We will survive another floodtext_fields
Malabar region, which bears the brunt of the devastation, is literally thunderstruck. Train services have been suspended, and road journey is not at all safe, with motoring being made impossible by broken bridges. Blackout caused by widely disrupted power supply is making the situation more complicated. In addition to Malabar, in Kottayam, Ernakulam and Idukki districts also, non-stop showers have hit peole's lives. Met experts indicate heavy downpour to continue in the next few days too. If so, this flood is likely to inflict a big blow, like last year's, at a social level in Kerala.
During last year's flood, there was a loss of 493 lives. There is still no clue about over a hundred missing people. We are yet to tide over its economic and social losses. And now, it is far from easy to survive another spell of horrible natural disaster, which definitely is beyond the ruling government by itself. Just as we astounded the world by surviving and overcoming a huge flood last year, we have to close in together and tide over this crisis. It is a reassuring sight that together with woeful tales of tragedy, there is a reassuring picture of co-existence and mutual succour displayed by the youth, political parties, voluntary bodies and the entire government machinery which offer the much-needed relief for the disaster-stricken.
A huge support of social media as well as the diaspora is essential in this juncture. The lessons we have derived in disaster relief should benefit us during this flood. The downpour should be accompanied by an outpouring of endless compassion, beyond mere anxiety. It is when the vountary organizations, the disaster-stricken and the government all take the hand of help as gifts of brotherhood that the wings of survival can be flapped.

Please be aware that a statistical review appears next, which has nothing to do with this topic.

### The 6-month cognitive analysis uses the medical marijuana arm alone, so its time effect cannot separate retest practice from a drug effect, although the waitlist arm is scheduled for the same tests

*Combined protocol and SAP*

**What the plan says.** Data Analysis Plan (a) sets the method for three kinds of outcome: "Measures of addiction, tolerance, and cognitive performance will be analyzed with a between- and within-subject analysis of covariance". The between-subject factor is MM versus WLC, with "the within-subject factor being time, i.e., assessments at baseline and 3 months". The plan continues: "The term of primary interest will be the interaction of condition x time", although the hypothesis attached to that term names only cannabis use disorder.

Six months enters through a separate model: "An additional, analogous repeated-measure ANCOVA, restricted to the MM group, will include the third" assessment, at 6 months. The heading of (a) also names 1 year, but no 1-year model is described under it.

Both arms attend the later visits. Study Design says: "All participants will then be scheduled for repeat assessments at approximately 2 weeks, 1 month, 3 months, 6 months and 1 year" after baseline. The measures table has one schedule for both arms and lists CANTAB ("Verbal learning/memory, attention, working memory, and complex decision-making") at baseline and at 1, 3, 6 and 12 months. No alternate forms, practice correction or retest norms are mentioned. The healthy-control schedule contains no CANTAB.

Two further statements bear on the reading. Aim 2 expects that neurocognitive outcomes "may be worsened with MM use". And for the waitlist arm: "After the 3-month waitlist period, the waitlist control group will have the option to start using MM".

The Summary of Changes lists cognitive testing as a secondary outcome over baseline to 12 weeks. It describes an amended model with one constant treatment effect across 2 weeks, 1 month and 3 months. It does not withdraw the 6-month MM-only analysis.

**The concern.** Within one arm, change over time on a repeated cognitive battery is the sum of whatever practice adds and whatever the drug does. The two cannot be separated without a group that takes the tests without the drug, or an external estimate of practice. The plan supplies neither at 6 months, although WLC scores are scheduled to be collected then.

Equally important is to give up the overconfidence and defiance amounting to saying that one can survive the tragedy and handle relief work by oneself. We are prompted to state this with last year's experience in mind. When people facing disaster refused to leave their homes pinning hopes on their own rescue plans, that had caused an increase in the number of deaths. Lost property can be regained, but not life once it is lost. And no lost wealth is more painful than the departure of dear ones. Therefore, those in damage-affected areas need to move in close co-operation with rescue missions, volunteers and government machinery.
Extensive disaster relief will have to be planned this time too. This flood again reminds that we need to derive lasting lessons about preventing monsoon disaster. We saw last year's flood as a rarity in history. But, there is a crystallising awareness that the harm caused by climate change in Kerala will lead to such catastrophes. The repeat of flood demands a deep rethinking of our practices ranging from land use to building construction. Those are to be done later with equanimity and in calm settings. The situation now calls for immediate rescue and relief efforts. And then, once we outlive the diaster, in order to avoid sudden shocks, we should find time for long and detailed cogitations to change Kerala in tune with changing climate.